Another bit of history bound to the Augustinians lies twelve kilometers south of Cebu City. The religious order founded an estate in Talisay in 1648, and after 200 years, the friar-owned property became a municipality. Its name is said to be taken from the magtalisay tree that grew in abundance although the area was a big producer of sugar.
Part of Metropolitan Cebu, Talisay became a chartered city in 2000. It is linked to downtown Cebu and the town of Minglanilla by the South Coastal Road. This six-lane highway with exits to several areas in Talisay has greatly eased traffic for the dwellers of this primarily residential city.
Talisay served as the center of guerrilla intelligence operations of the Philippine resistance movement in Cebu during World War II. Returning American troops landed on its beach on March 26, 1945 and freed the province from the Japanese, aided by Philippine Commonwealth forces and the local guerrillas. That significant day in history is marked by the National Historic Shrine Liberation Monument.
The original bells of the old Sta. Teresa de Avila church built in 1836 no longer ring today but its parishioners remain devoted and congregate at what has now been declared an archdiocesan shrine. The feast day of the city’s patron saint is a red-letter occasion celebrated with much gaiety including a colorful parade and the unique Halad Inasal Festival.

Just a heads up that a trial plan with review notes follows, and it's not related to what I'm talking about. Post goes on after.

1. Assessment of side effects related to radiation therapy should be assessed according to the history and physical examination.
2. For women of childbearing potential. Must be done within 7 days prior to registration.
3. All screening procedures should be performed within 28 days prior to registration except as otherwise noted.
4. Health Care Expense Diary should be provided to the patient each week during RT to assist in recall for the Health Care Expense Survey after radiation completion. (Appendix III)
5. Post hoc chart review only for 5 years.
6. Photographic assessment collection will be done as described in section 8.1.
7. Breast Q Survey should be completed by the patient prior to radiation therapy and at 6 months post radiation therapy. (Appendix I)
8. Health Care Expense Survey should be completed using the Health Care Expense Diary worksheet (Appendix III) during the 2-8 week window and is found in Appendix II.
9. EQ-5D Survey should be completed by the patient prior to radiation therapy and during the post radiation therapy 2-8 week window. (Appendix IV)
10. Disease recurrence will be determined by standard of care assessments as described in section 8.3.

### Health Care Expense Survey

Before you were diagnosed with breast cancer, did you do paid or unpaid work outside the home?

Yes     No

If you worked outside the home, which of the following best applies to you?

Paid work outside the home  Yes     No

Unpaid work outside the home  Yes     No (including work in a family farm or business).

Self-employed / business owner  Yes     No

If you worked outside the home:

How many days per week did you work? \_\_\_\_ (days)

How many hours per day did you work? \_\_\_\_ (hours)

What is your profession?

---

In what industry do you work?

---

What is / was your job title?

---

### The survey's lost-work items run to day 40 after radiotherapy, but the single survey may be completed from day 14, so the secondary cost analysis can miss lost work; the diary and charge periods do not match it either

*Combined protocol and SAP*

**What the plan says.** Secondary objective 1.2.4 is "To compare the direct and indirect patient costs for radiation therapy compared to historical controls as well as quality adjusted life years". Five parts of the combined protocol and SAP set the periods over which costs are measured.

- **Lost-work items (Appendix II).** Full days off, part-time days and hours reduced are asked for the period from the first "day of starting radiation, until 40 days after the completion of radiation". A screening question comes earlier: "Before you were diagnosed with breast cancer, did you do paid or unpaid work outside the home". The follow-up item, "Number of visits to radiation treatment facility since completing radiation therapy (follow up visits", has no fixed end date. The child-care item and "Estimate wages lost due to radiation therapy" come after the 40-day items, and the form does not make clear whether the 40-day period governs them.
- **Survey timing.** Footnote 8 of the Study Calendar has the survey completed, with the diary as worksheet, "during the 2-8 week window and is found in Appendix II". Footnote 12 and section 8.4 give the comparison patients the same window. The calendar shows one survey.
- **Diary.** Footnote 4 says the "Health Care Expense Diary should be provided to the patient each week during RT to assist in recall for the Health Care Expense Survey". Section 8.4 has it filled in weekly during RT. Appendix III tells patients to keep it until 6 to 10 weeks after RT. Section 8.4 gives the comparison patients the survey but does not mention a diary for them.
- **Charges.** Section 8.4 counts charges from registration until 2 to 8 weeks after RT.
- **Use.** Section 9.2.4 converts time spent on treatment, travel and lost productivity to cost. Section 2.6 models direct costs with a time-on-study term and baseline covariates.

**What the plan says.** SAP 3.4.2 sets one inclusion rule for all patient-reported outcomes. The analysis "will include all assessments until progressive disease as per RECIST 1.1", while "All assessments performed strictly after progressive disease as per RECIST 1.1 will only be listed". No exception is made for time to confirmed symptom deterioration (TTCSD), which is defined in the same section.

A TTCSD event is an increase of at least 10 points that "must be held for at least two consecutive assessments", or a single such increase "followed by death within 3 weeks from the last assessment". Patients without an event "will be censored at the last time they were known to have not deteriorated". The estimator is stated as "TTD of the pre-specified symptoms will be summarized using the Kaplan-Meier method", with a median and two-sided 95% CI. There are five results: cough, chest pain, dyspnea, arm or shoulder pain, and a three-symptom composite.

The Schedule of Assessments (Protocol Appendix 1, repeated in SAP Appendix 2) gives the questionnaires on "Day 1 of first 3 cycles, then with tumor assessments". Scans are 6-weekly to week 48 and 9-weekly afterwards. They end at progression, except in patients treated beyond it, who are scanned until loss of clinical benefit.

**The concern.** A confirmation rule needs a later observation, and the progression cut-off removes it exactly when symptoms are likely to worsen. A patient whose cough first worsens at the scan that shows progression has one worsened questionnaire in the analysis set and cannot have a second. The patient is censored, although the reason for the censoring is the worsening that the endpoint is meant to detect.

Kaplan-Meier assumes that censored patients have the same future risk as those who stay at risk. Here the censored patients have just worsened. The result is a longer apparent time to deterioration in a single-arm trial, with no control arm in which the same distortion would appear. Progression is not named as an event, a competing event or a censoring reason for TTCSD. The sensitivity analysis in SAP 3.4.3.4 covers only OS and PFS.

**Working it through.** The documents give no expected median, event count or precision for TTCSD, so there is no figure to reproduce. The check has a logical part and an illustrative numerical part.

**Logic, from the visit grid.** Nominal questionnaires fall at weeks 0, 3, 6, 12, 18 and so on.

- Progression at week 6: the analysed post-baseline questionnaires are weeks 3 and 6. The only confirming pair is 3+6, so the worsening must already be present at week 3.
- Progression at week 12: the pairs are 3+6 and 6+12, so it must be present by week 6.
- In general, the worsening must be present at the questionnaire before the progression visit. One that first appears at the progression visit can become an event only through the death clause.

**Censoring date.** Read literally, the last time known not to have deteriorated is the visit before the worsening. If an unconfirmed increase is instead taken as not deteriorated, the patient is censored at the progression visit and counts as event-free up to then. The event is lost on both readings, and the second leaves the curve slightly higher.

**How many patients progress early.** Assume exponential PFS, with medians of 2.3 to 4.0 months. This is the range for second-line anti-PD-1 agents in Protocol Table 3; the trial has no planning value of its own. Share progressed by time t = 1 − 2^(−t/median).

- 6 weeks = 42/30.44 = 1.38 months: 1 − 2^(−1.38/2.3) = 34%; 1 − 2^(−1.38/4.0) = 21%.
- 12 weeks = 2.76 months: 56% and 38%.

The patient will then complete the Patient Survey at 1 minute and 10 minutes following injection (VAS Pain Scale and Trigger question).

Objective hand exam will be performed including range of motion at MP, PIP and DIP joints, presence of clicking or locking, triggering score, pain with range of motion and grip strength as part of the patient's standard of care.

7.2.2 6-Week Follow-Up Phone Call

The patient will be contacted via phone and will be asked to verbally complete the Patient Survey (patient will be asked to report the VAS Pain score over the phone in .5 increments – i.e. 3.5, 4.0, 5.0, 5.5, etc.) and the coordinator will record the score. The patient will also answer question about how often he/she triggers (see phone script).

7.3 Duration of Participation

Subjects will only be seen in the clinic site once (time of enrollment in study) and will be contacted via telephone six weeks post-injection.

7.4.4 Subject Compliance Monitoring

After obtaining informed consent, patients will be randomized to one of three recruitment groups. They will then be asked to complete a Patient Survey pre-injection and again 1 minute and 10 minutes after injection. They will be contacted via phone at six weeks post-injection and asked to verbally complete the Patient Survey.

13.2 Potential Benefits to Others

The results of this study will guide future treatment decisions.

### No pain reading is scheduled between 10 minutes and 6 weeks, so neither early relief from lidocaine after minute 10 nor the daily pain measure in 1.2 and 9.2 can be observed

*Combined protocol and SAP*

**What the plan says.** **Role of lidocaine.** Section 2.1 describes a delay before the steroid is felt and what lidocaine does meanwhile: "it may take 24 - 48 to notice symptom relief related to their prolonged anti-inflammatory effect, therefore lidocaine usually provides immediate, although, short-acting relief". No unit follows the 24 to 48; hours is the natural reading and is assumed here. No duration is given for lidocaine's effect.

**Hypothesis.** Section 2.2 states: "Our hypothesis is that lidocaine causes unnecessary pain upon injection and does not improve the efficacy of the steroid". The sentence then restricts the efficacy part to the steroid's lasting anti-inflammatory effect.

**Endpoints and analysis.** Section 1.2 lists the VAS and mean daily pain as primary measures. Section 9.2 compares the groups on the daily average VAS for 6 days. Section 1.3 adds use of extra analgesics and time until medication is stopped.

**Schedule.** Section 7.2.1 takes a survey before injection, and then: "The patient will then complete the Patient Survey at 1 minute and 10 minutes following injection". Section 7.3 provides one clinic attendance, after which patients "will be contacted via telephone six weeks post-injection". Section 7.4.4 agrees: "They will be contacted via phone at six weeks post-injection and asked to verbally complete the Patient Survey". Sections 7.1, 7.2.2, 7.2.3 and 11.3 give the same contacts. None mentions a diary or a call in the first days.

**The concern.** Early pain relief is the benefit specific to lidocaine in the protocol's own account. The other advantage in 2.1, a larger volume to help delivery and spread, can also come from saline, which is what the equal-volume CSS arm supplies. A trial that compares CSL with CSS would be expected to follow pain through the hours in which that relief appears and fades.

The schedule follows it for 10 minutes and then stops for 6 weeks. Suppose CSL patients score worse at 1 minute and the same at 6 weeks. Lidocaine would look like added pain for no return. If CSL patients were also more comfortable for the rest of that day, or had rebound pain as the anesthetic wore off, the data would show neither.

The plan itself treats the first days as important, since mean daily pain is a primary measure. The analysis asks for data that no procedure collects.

Famous for its inasal, the Cebuano term for lechon (whole roasted pig), the city makes a spectacle of its succulent pork offering by parading the skewered pigs around its streets, some are garbed in creative outfits. Talisay’s flavorful inasal is generously seasoned with a blend of lemongrass, garlic and spices then slow roasted to juicy perfection. Its skin is always the exact golden brown and ever crispy, making it the centerpiece of many tables during special celebrations and fiestas.
Much progress has been seen in terms of infrastructure projects and public service since Talisay gained its cityhood. Having earned numerous national and local accolades, it is working towards becoming an even more progressive and peaceful city that is committed to look after the welfare of its local community.
Check out the other things you can do in Talisay:
HALAD INASAL FESTIVAL. Two men carry a skewered lechon on their shoulders to a nearby barbecue stall, a common sight on Sunday mornings in Talisay. The city holds an annual Halad Inasal Festival in celebration of its famous inasal, the Cebuano term for roasted suckling pig.
BARBECUE STANDS. Fish and Cebu-style chorizo (small rounded pork sausages) are grilled at a barbecue stand; Women prepare puso (hanging rice) by weaving coconut leaves into small diamond-shaped pouches which are filled with rice grains.
MUSEUM. The National Historic Shrine Liberation Monument marks the landing of liberation troops in Talisay in 1945.
CHURCH. Made of coral stone like most old churches in Cebu, the Sta. Teresa de Avila Church stands out for its uniquely designed recessed main entrance and pediment. Tucked away from the commercial side of the city, the church was declared an Archdiocesan Shrine in 2007.
Originally published in Postcards from Cebu.